Diagnosing and treating respiratory tract infections in children can be very challenging. Due to the difficulty in differentiating viral versus bacterial respiratory tract infections on clinical assessment alone, clinicians often resort to unnecessary investigations and interventions. Inappropriate use of antibiotics for viral respiratory tract infections is a main contributor to increasing antimicrobial resistance worldwide. It is estimated that more than 50% of antibiotic prescriptions for respiratory tract infections in outpatients or emergency room departments are unnecessary (American Academy of Pediatrics, 2018). It is known that respiratory viral panel PCR study offers a high degree of sensitivity and specificity. Previously used rapid antigen tests such as RSV and influenza antigen testing have high specificity rate, but lower sensitivity rates [approximately 75.3% for RSV antigen test and 61.1% for the influenza antigen tests], thereby resulting in high false negative results (Charles, 2008; Ferronato et al, 2012; Krause et al, 2014; Brendish et al, 2017; Bruning et al, 2017; Kitano et al, 2020; BioFire, 2021). The processing time for the RVP PCR is comparable to RSV and influenza antigen testing. In our institution it takes only about couple of hours for the RVP PCR to be reported. It is more expensive than the conventional RSV and influenza antigen tests. However, considering the overall diagnostic, therapeutic and economic advantages, RVP PCR is a much better and superior investigation for children presenting with respiratory illnesses (Rogers et al, 2015; Minejima et al, 2016; Subramony et al, 2016; Landoll et al, 2017; McFall et al, 2018).

This study indicates that a positive RVP PCR result can lead to beneficial outcome such as low rates of hospitalisation and use of antibiotics. Antibiotic Stewardship Program (ASP) in the ambulatory setting is a relatively new concept that is gathering momentum. Rapid diagnostic tests (RDTs) including the RVP PCR test with short turn around time enhance diagnostic accuracy and the speed of diagnosis. Successful ASP should incorporate these promising technological advances to rationalise clinician thinking and decison making, modify prescribing habits, optimise cost-effective patient care and mitigate adverse global public health outcomes such as development of multi-drug resistant bacteria and superbugs (Fong and Timbrook, 2020).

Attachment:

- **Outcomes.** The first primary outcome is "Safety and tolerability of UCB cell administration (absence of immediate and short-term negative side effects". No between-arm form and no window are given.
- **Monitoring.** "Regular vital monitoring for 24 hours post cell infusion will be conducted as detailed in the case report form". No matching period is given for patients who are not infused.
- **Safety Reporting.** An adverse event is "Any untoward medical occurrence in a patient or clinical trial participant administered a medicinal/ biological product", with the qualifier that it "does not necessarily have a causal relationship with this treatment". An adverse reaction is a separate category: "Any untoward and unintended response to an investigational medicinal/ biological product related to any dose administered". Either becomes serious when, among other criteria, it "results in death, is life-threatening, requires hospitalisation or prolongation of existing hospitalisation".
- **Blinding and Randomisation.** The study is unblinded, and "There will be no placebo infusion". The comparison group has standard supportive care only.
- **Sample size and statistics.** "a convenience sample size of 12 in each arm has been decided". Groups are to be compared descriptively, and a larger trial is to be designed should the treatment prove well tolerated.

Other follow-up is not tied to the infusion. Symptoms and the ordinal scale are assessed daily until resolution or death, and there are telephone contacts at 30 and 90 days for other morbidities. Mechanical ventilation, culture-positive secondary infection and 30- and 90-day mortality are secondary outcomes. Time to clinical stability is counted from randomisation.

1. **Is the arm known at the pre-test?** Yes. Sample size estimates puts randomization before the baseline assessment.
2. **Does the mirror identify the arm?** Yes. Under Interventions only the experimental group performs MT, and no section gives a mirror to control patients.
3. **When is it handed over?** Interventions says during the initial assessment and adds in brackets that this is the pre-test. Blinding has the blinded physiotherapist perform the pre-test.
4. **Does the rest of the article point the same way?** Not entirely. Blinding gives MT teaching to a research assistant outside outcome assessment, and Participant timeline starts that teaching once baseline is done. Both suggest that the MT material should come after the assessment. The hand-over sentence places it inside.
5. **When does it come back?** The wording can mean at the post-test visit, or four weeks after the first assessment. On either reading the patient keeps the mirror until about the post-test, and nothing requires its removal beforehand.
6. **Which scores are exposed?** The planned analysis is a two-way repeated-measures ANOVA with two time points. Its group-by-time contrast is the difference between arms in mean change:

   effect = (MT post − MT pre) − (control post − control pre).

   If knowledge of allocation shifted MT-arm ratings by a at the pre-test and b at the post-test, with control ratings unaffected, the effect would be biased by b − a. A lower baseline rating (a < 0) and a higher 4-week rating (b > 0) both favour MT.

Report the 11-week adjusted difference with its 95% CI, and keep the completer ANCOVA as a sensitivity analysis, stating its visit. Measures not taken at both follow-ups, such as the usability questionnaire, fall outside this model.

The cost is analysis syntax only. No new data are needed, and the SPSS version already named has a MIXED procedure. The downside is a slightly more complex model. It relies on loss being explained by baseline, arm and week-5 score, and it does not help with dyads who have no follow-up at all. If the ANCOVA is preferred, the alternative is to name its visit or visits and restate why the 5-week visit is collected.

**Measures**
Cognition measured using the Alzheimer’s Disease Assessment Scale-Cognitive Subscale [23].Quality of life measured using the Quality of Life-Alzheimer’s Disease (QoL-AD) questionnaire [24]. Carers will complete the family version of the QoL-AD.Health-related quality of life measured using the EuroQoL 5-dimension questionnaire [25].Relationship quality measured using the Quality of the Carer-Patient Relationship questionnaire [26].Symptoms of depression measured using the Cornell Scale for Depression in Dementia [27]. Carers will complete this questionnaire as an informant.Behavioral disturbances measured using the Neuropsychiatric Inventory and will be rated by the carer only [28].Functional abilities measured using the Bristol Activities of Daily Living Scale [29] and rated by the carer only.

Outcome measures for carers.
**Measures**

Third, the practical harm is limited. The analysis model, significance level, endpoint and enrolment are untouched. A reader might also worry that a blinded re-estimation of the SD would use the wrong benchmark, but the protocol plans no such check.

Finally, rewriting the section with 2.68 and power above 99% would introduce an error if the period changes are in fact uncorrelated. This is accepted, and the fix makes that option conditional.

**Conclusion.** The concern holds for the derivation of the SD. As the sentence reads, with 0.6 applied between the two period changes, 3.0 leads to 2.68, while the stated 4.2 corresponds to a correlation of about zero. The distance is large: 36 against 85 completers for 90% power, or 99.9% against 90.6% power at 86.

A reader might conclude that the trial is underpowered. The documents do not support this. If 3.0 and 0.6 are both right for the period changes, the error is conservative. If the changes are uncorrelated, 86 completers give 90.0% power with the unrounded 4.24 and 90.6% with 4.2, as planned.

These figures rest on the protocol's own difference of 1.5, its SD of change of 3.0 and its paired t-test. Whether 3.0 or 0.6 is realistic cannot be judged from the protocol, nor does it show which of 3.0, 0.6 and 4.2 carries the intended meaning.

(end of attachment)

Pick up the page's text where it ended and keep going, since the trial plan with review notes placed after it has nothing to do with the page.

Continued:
Although the numbers in the study are small and the author is unable to compare with a study on the clinical outcomes in the absence of RVP PCR testing; it seems reasonable that with thoughtful clinical correlation, the RVP PCR can be a useful and overall cost-effective tool for clinical management.


In light of the results of this study, the author would recommend the use of RVP PCR as a single routine swab test for children presenting with upper or lower respiratory tract symptoms, rather than subjecting them to multiple swab tests for influenza and RSV. In our clinical practice, it was also observed, though difficult to quantify, that having a clear diagnosis alleviates parental anxiety and reduces frequent hospital attendances. This in turn has positive benefits and implications on the health economy and public health. The RVP PCR test provides a lot more specific diagnostic information, and it is even more relevant in the current pandemic situation as the test done in our hospital now also includes the COVID-19 PCR, thus providing rapid results with an average turnaround time of only couple of hours. This helps the clinician in rapid decision-making and evidence-based clinical management to the best satisfaction of patients and families.